ST. LOUIS — As of Thursday, almost half of St. Louis County and St. Charles County residents 65 or older are fully vaccinated against COVID-19, according to data from the Centers for Disease Control and Prevention. Now they’re the target of email scammers who are trying to trick vaccine recipients into offering up their personal information.
Jackie Puzniak of Kirkwood got two of the scam emails weeks after she got the COVID-19 vaccine. The emails look professional and use the name and logo of Pfizer, the most commonly administered COVID-19 vaccine so far.
“It starts out with a COVID vaccine, it says Pfizer and everybody knows it’s Pfizer that does that, so it seems like a positive thing. And they want you to do a survey,” said Puzniak. “And then you could get a prize, valued at $90.”
Puzniak recognized the email as a scam right away.
“I am a doubting Thomas,” she said. “There was something about it that said, this doesn’t seem right.”
Her daughter, an epidemiologist, confirmed to her that the emails are not authentic. In the last week, announcements from the Federal Trade Commission and the Department of Justice also warned people against clicking links in emails asking for feedback from COVID-19 vaccine recipients.
The FTC said the emails come from scammers trying to get personal or financial details.
“I think a lot of people right now feel as though, whatever they can do to contribute to what we're all dealing with, if this is something they can do to provide information, maybe that's a good thing, but again, all of these surveys are scams. So people should not click on links, should not open attachments, do not share information,” said Colleen Tressler, senior project manager of consumer and business education at the FTC.
The scammers often get the information they’re really looking for when they start offering prizes or rewards, she added.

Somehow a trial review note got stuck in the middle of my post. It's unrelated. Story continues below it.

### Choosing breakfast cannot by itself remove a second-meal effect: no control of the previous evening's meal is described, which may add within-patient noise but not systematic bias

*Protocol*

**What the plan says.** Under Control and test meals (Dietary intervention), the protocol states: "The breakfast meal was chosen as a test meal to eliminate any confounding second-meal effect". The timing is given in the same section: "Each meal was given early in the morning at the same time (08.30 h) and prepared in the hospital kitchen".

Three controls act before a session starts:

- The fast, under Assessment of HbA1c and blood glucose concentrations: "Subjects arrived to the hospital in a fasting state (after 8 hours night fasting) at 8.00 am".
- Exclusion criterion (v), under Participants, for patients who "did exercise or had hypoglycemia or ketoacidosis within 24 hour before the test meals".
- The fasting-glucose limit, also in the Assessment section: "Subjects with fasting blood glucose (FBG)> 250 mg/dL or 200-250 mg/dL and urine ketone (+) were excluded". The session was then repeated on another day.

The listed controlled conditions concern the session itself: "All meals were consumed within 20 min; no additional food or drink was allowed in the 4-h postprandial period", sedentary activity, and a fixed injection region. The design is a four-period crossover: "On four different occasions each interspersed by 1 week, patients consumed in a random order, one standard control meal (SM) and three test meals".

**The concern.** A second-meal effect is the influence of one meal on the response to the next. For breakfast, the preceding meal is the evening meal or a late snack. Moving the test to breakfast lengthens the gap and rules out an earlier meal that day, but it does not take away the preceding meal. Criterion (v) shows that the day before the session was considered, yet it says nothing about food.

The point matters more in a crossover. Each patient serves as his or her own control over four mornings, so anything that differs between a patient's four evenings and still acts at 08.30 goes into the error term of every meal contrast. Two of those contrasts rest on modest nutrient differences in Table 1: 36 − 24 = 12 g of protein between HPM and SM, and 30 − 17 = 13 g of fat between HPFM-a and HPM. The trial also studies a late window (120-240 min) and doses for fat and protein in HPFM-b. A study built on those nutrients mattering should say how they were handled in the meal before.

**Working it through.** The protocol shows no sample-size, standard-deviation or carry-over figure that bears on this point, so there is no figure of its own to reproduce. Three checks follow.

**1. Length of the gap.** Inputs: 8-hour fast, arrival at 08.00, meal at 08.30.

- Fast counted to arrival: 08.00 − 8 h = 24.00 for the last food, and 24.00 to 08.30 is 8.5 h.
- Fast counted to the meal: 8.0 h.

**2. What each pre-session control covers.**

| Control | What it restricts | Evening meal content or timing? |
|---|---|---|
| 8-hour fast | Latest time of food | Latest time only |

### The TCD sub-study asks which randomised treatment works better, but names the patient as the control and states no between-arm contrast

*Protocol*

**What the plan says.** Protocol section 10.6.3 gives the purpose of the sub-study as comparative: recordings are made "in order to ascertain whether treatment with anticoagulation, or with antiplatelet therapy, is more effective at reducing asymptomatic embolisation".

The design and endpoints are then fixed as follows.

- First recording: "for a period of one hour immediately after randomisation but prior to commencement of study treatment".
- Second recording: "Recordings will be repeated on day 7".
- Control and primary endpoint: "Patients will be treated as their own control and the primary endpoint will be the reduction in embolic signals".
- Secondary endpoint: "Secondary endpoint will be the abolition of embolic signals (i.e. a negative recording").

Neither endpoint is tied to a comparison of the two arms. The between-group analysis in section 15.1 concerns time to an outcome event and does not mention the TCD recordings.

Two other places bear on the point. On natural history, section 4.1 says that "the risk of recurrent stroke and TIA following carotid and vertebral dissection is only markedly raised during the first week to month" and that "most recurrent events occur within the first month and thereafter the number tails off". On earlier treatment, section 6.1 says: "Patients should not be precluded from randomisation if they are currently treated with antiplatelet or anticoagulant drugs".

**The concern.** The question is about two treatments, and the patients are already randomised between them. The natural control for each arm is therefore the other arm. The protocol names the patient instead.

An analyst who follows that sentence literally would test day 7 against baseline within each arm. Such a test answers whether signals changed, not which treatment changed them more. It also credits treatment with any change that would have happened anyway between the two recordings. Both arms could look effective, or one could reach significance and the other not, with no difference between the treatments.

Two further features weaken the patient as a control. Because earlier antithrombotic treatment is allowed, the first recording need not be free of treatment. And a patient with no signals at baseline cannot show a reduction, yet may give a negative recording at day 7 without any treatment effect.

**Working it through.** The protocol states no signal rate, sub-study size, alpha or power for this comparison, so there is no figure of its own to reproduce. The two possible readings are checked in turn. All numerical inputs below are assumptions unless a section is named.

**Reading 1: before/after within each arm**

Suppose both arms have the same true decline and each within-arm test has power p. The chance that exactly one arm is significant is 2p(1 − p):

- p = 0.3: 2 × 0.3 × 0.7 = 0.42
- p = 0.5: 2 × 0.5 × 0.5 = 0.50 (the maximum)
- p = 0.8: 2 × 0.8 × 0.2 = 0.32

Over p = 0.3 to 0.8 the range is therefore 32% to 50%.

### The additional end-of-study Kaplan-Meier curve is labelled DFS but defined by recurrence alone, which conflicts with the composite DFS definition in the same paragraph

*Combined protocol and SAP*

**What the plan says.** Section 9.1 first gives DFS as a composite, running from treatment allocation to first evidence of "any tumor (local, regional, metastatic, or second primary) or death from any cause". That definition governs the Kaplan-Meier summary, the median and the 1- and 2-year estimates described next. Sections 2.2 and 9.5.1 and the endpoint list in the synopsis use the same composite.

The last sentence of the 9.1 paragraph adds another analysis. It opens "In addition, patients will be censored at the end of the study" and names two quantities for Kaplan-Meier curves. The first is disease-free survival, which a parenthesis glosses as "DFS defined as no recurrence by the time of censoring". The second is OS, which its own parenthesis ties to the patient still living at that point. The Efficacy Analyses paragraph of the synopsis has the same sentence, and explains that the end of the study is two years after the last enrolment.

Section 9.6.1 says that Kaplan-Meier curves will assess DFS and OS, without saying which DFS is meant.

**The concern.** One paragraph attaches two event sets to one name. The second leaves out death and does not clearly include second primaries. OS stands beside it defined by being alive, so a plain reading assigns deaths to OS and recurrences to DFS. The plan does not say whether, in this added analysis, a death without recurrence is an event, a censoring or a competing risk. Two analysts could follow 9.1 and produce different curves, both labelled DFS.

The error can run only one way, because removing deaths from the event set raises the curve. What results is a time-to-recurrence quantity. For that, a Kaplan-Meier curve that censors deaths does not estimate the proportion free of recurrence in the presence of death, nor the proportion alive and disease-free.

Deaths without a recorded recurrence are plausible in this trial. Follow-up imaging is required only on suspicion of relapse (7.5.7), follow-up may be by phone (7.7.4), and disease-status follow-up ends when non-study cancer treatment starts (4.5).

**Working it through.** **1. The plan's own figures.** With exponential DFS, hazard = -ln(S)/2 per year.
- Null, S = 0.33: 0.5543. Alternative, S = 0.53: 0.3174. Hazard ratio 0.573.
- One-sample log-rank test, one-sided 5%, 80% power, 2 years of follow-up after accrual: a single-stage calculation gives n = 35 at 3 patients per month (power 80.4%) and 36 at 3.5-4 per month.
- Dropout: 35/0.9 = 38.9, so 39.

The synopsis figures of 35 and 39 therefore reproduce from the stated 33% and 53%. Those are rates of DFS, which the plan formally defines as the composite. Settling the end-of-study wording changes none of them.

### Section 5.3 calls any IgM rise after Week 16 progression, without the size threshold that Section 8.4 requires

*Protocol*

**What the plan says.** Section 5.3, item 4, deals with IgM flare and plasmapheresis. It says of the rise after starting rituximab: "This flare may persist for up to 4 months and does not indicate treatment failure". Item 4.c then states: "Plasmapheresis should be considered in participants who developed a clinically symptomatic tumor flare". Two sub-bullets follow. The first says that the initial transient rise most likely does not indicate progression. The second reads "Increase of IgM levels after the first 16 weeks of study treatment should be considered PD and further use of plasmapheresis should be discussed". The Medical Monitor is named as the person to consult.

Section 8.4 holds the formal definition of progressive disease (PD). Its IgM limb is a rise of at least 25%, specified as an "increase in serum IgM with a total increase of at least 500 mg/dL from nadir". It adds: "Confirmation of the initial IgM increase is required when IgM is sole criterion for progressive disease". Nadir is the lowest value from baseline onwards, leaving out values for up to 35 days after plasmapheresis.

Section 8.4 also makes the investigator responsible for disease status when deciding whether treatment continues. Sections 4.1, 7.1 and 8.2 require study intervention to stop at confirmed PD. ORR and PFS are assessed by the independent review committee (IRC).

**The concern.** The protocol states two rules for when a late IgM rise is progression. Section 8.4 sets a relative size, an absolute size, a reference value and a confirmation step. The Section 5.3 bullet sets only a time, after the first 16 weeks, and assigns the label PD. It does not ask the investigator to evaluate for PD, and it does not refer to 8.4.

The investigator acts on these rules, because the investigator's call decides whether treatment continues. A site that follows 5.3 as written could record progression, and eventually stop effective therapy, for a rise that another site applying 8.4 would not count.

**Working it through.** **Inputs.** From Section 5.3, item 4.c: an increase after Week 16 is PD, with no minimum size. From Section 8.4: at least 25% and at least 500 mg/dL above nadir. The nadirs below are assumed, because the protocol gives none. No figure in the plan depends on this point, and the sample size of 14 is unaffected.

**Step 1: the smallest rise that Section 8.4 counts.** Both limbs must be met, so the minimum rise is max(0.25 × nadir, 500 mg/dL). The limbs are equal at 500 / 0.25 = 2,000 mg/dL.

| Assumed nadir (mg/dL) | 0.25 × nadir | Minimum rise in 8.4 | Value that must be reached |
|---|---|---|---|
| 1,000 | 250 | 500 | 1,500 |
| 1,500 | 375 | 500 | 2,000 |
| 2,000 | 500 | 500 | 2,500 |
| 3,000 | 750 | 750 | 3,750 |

“That means turning over credit card information, debit card information, bank account information. All of that can be used to commit fraudulent charges against your accounts, as well as take the personal information for identity theft,” Tressler said. “If there's an attachment, you could be opening yourself up to malware being downloaded on your devices.”
While the emails may seem targeted to people who just received the COVID-19 vaccine, Tressler pointed out that scammers are probably just guessing at who is eligible and what kind of vaccine they would have gotten.
“I think scammers always cast a wide net, so it could be anyone who's gotten the vaccine, anyone who is about to get the vaccine, the general population,” said Tressler.
Puzniak didn’t click on the links in the emails she received. She noticed two details that raised red flags. Both emails came from email addresses that had nothing to do with Pfizer. The other suspicious factor was all the typos.
“I’m one of those freaky people who notice misspellings,” she said, laughing.
Tressler said that many of the people reporting the emails to the FTC are telling her that they knew the signs to look out for and didn’t click on the links or fill out the surveys.
“When people get emails from individuals and organizations, out of the blue, that they don't know, that they don't recognize, I think people really know not to take those next steps,” she said.
Puzniak summed up her rule of thumb to share with everyone else targeted by scammers: “If it sounds a little suspicious then don't do it, get rid of it as fast as you can.”
Anyone who clicked on the links or provided information to the scammers can use the FTC’s identity theft victim resource website to report identity theft and learn the next steps to prevent unauthorized purchases or credit applications.